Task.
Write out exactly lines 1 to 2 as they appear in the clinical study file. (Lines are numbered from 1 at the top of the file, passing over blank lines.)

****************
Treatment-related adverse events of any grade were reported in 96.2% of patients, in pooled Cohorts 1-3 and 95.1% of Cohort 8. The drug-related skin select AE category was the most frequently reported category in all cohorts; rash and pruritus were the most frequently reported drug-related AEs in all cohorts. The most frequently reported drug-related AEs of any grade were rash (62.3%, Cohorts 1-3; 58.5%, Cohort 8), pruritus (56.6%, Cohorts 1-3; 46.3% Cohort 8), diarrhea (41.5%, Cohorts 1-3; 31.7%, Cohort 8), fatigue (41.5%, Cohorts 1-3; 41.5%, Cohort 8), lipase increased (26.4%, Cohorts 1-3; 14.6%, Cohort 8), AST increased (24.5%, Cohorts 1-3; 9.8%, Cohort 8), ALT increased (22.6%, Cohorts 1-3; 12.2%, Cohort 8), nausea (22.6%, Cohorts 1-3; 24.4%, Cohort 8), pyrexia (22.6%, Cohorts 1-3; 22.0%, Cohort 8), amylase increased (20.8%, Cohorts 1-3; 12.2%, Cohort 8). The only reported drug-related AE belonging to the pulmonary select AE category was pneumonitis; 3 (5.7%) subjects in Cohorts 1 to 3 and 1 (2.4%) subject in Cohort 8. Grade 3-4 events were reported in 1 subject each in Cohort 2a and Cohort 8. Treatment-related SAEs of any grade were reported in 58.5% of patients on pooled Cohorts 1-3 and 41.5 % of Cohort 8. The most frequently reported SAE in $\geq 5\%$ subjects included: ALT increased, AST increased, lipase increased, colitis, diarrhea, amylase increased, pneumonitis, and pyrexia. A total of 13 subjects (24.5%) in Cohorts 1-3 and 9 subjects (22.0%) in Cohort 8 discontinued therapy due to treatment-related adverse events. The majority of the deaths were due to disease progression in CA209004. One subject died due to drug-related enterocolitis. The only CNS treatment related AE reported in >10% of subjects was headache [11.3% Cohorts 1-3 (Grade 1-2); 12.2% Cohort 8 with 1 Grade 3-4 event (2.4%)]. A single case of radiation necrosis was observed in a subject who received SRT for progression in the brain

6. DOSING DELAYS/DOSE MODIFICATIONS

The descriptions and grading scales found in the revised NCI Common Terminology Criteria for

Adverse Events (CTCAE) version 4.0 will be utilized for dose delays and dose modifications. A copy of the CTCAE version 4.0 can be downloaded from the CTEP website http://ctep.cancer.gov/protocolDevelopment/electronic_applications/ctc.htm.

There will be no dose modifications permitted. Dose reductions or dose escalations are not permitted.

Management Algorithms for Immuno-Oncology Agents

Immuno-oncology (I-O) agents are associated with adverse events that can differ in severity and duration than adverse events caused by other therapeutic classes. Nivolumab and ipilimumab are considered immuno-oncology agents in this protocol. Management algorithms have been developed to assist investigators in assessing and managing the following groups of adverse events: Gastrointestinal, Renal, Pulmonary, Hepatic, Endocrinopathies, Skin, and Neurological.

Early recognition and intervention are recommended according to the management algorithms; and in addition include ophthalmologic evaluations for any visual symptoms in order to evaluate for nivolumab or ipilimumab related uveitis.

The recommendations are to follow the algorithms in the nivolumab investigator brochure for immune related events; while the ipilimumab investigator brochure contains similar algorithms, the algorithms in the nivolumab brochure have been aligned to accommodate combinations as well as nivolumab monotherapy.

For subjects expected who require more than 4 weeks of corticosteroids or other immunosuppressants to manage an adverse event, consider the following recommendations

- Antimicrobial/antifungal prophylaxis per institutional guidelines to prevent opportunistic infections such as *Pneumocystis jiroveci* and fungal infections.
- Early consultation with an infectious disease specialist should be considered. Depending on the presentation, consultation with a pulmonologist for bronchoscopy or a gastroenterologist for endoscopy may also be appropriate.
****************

Treatment-related adverse events of any grade were reported in 96.2% of patients, in pooled Cohorts 1-3 and 95.1% of Cohort 8. The drug-related skin select AE category was the most frequently reported category in all cohorts; rash and pruritus were the most frequently reported drug-related AEs in all cohorts. The most frequently reported drug-related AEs of any grade were rash (62.3%, Cohorts 1-3; 58.5%, Cohort 8), pruritus (56.6%, Cohorts 1-3; 46.3% Cohort 8), diarrhea (41.5%, Cohorts 1-3; 31.7%, Cohort 8), fatigue (41.5%, Cohorts 1-3; 41.5%, Cohort 8), lipase increased (26.4%, Cohorts 1-3; 14.6%, Cohort 8), AST increased (24.5%, Cohorts 1-3; 9.8%, Cohort 8), ALT increased (22.6%, Cohorts 1-3; 12.2%, Cohort 8), nausea (22.6%, Cohorts 1-3; 24.4%, Cohort 8), pyrexia (22.6%, Cohorts 1-3; 22.0%, Cohort 8), amylase increased (20.8%, Cohorts 1-3; 12.2%, Cohort 8). The only reported drug-related AE belonging to the pulmonary select AE category was pneumonitis; 3 (5.7%) subjects in Cohorts 1 to 3 and 1 (2.4%) subject in Cohort 8. Grade 3-4 events were reported in 1 subject each in Cohort 2a and Cohort 8. Treatment-related SAEs of any grade were reported in 58.5% of patients on pooled Cohorts 1-3 and 41.5 % of Cohort 8. The most frequently reported SAE in $\geq 5\%$ subjects included: ALT increased, AST increased, lipase increased, colitis, diarrhea, amylase increased, pneumonitis, and pyrexia. A total of 13 subjects (24.5%) in Cohorts 1-3 and 9 subjects (22.0%) in Cohort 8 discontinued therapy due to treatment-related adverse events. The majority of the deaths were due to disease progression in CA209004. One subject died due to drug-related enterocolitis. The only CNS treatment related AE reported in >10% of subjects was headache [11.3% Cohorts 1-3 (Grade 1-2); 12.2% Cohort 8 with 1 Grade 3-4 event (2.4%)]. A single case of radiation necrosis was observed in a subject who received SRT for progression in the brain

6. DOSING DELAYS/DOSE MODIFICATIONS